by Brian McCombie - Tuesday, March 28, 2023
In California, an appeal has been filed by the plaintiffs in an NRA-backed lawsuit challenging a state law that has the potential to bring California’s hunting and shooting sports to the brink of extinction.
In 2022, California passed AB 2571. Signed into law by Gov. Gavin Newsom, it essentially made it illegal to market hunting and the shooting sports to California youth. The NRA was among the groups that challenged the law in federal court—in the case captioned Safari Club International v. Bonta—and asked for a preliminary injunction to prohibit the law from taking effect.
According to NRAHLF.org, the injunction was put forth “citing violations of Californians’ constitutional rights under the First, Second, Fifth and Fourteenth amendments.” The plaintiffs in the case are Safari Club International, the U.S. Sportsmen’s Alliance Foundation and the Congressional Sportsmen’s Foundation, all of which actively promote youth firearm safety, the shooting sports and numerous hunting and hunter-backed wildlife conservation programs.
As Michael Jean, Director of the Office of Litigation for the NRA’s Institute for Legislative Action (NRA-ILA), explained at the time the law was initially challenged, “The real problem that AB 2571 poses is that its broad scope and vaguely defined terms are designed to prevent the next generation from participating in hunting and shooting sports. It outlaws content concerning the ‘use’ of a firearm or firearm accessory that a minor may find attractive. Any content promoting or encouraging youth hunting or shooting sports will obviously be covered under the statute and be subject to a fine of up to $25,000 per copy of the content.”
The “broad language” that Jean referred to banned the use of firearms and firearm accessories in all advertisements, magazine articles, flyers, social media promotions and other communications promoting youth shooting sports camps, hunting clinics and other firearm-related activities.
In an apparent concession that the vagueness permeated the statute and gave it the broadest scope possible, the legislature amended the law in August 2022, weeks after the NRA’s lawsuit was filed. The statute now exempts hunter-education advertisements and removed the ban on content that merely concerns the “use” of a firearm.
But those amendments don’t go far enough because the statute still prohibits content that “may” be attractive to minors. “The law still prohibits content that is protected by the First Amendment,” Jean said. “A manufacturer cannot run an advertisement showing a father and son hunting in the field together because it has a minor in it and, therefore, may be attractive to minors, despite the fact that the ad is just as—if not more—attractive to all the fathers out there who want to teach their kids to hunt.”
Unfortunately, a federal judge sitting on the Central District of California denied that preliminary injunction in a separate case captioned Junior Sports Magazine v. Bonta in October 2022. And another federal judge in the Eastern District of California denied the preliminary injunction sought in the NRA-backed Safari Club International case. As a result, all members of the firearm industry had to suspend any marketing or promotions that might be construed as “appealing” to California youth.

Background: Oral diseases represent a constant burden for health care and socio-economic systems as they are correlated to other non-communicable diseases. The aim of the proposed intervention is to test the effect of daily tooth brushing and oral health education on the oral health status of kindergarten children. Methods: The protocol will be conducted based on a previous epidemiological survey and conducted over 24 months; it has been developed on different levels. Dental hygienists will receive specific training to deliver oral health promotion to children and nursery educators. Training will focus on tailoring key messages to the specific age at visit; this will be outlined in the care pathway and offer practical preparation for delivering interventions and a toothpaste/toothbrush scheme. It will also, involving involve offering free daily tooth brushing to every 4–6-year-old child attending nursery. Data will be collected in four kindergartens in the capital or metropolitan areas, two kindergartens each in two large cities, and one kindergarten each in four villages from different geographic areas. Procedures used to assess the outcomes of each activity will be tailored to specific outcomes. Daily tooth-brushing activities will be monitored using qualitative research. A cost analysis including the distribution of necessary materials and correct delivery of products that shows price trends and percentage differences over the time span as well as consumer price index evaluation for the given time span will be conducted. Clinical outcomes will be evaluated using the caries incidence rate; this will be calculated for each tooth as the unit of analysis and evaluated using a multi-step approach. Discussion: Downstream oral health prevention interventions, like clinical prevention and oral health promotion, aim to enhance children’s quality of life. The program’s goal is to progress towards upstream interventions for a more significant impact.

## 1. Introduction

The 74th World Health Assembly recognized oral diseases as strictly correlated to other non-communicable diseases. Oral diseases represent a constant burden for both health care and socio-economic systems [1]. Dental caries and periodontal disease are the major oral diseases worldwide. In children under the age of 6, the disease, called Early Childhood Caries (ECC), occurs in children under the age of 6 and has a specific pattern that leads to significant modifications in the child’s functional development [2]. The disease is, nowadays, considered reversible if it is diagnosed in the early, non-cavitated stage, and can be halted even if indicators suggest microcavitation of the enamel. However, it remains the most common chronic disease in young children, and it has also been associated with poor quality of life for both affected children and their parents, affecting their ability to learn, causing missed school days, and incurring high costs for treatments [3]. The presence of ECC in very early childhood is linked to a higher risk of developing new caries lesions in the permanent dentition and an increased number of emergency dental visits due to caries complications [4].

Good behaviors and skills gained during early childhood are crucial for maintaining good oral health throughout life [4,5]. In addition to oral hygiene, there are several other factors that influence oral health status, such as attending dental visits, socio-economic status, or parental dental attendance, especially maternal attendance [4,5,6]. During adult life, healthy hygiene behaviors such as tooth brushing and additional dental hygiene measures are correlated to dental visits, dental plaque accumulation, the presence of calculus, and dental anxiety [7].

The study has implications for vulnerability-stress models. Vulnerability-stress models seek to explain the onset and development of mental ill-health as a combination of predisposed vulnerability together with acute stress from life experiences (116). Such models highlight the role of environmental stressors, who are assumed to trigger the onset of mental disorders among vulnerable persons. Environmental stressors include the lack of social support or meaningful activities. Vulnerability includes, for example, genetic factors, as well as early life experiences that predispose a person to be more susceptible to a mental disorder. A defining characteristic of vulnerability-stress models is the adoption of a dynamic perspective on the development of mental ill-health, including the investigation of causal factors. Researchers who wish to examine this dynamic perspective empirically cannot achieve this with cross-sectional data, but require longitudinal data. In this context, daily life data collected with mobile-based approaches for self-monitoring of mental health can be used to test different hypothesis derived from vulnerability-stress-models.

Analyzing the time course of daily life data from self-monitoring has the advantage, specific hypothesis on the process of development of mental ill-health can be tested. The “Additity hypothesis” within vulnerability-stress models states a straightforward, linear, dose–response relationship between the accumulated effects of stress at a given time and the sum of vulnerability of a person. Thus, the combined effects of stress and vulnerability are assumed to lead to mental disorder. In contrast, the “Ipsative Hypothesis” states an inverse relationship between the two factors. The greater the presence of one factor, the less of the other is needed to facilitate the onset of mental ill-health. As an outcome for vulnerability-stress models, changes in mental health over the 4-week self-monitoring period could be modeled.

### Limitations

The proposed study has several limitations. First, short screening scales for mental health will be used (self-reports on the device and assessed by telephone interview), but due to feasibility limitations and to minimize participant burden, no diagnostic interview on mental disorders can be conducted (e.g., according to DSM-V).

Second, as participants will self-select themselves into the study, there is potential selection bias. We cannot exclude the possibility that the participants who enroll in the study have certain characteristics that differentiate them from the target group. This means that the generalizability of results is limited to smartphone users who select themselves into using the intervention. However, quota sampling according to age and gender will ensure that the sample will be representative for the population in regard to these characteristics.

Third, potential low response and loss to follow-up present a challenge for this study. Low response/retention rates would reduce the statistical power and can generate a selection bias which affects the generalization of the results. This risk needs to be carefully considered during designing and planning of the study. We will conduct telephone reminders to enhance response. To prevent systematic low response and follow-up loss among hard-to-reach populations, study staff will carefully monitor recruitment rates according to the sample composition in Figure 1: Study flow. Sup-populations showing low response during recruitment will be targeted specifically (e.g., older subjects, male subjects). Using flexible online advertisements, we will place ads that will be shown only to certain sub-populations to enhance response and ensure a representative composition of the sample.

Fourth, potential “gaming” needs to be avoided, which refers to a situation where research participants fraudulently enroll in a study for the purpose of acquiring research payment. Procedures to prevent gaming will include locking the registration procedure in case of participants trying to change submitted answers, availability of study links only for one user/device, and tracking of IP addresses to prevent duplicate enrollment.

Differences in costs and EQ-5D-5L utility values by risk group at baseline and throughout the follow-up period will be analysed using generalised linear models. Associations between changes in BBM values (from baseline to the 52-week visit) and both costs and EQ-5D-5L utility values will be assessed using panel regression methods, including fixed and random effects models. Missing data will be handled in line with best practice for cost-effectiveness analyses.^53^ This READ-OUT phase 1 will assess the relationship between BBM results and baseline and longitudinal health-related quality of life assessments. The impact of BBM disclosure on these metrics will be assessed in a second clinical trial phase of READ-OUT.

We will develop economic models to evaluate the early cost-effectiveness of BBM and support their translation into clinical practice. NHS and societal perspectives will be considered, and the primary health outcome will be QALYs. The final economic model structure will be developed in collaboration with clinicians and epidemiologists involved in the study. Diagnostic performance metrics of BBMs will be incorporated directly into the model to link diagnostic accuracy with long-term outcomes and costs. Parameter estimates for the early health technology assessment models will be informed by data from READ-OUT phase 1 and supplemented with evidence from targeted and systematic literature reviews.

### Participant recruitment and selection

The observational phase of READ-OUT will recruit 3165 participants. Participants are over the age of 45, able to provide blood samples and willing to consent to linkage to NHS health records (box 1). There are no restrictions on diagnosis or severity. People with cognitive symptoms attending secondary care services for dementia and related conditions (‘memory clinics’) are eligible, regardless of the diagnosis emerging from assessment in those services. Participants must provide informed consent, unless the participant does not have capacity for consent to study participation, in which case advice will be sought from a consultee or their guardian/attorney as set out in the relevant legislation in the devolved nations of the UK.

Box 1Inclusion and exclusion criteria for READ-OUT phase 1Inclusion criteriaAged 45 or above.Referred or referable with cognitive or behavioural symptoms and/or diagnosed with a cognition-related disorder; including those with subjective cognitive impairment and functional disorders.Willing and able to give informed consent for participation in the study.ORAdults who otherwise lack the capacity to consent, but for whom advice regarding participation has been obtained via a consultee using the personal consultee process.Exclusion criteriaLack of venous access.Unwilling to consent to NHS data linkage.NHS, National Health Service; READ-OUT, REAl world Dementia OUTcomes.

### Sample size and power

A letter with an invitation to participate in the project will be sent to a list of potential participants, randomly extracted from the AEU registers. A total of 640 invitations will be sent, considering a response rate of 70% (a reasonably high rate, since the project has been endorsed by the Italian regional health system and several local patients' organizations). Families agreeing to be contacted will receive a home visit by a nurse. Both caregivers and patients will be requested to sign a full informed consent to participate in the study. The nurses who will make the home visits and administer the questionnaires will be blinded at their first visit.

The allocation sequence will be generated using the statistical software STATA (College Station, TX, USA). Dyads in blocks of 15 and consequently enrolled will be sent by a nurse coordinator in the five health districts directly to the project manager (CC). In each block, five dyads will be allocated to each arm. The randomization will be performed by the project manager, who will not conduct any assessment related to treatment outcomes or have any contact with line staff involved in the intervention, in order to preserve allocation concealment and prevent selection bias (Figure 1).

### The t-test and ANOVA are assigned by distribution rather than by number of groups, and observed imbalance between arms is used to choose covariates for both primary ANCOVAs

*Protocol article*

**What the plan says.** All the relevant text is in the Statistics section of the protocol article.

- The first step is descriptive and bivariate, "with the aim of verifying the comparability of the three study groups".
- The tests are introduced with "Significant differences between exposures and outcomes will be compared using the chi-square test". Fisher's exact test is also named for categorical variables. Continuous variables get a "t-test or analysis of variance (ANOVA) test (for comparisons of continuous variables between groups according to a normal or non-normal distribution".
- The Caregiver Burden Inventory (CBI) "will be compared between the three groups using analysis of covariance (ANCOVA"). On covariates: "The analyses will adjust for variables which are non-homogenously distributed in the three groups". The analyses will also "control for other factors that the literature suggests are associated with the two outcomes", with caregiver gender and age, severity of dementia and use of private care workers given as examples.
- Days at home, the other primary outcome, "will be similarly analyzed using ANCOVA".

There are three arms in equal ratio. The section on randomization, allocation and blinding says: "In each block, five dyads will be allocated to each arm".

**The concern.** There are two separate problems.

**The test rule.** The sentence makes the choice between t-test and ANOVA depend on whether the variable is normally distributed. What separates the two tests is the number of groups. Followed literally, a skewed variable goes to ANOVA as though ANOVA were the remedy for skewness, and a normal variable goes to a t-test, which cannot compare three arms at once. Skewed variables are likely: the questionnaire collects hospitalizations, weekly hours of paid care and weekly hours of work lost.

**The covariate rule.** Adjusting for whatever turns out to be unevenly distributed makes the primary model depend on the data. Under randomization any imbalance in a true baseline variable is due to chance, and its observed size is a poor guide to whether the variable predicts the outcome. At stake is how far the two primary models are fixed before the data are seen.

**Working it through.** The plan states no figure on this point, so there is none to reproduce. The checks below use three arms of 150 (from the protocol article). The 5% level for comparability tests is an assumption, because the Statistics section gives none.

Now the denial of the preliminary injunction has been appealed to the Ninth Circuit Court of Appeals.
Ironically, California’s own Department of Fish and Wildlife (CDFW) launched an R3 (Recruitment, Retention and Reactivation) program to boost the state’s number of people participating in hunting, fishing and the shooting sports. CDFW’s report on the agency’s R3 plan was published in January 2019. Extremely wide-ranging, the plan included many R3 stakeholder groups in the state and incorporated directives to improve hunter education, encourage mentored hunting opportunities and boost access to and awareness of public hunting lands within California. It even recommended numerous improvements to public shooting ranges.
A large focus of the R3 plan concerned the aggressive marketing of these and other R3 efforts via social media, brochures and newspaper and magazine articles, and through creating and sharing a host of YouTube-type videos.
As the document noted in its “Conclusion” section, “The strategy outlined in this document is not the destination but a journey for a continuous effort that should take place over many decades. The R3 strategy will be continuously evaluated and adapted to fit the current needs of ensuring sustainable resource use for hunting, fishing and the shooting sports under current R3 science.”
However, recruiting new people to hunting and shooting sports over a period of “decades” just got much more difficult because of the content banned by AB 2571.
With a decline in hunting and the shooting sports that AB 2571 would surely help to create, California would potentially lose millions of dollars in wildlife conservation funding, too.
NRAHLF.org will continue to monitor this challenge to AB 2571.
About the Author
NRAHLF.org contributor Brian McCombie is a field editor for the NRA’s American Hunter and writes about firearms and gear for the NRA’s Shooting Illustrated. He is a member of the National Rifle Association and the National Shooting Sports Foundation. Brian likes hunting hogs, shooting 1911s chambered in 10mm and .45 ACP, watching the Chicago Bears and relaxing with his two cats, Peanut Morgan and MikaBear.
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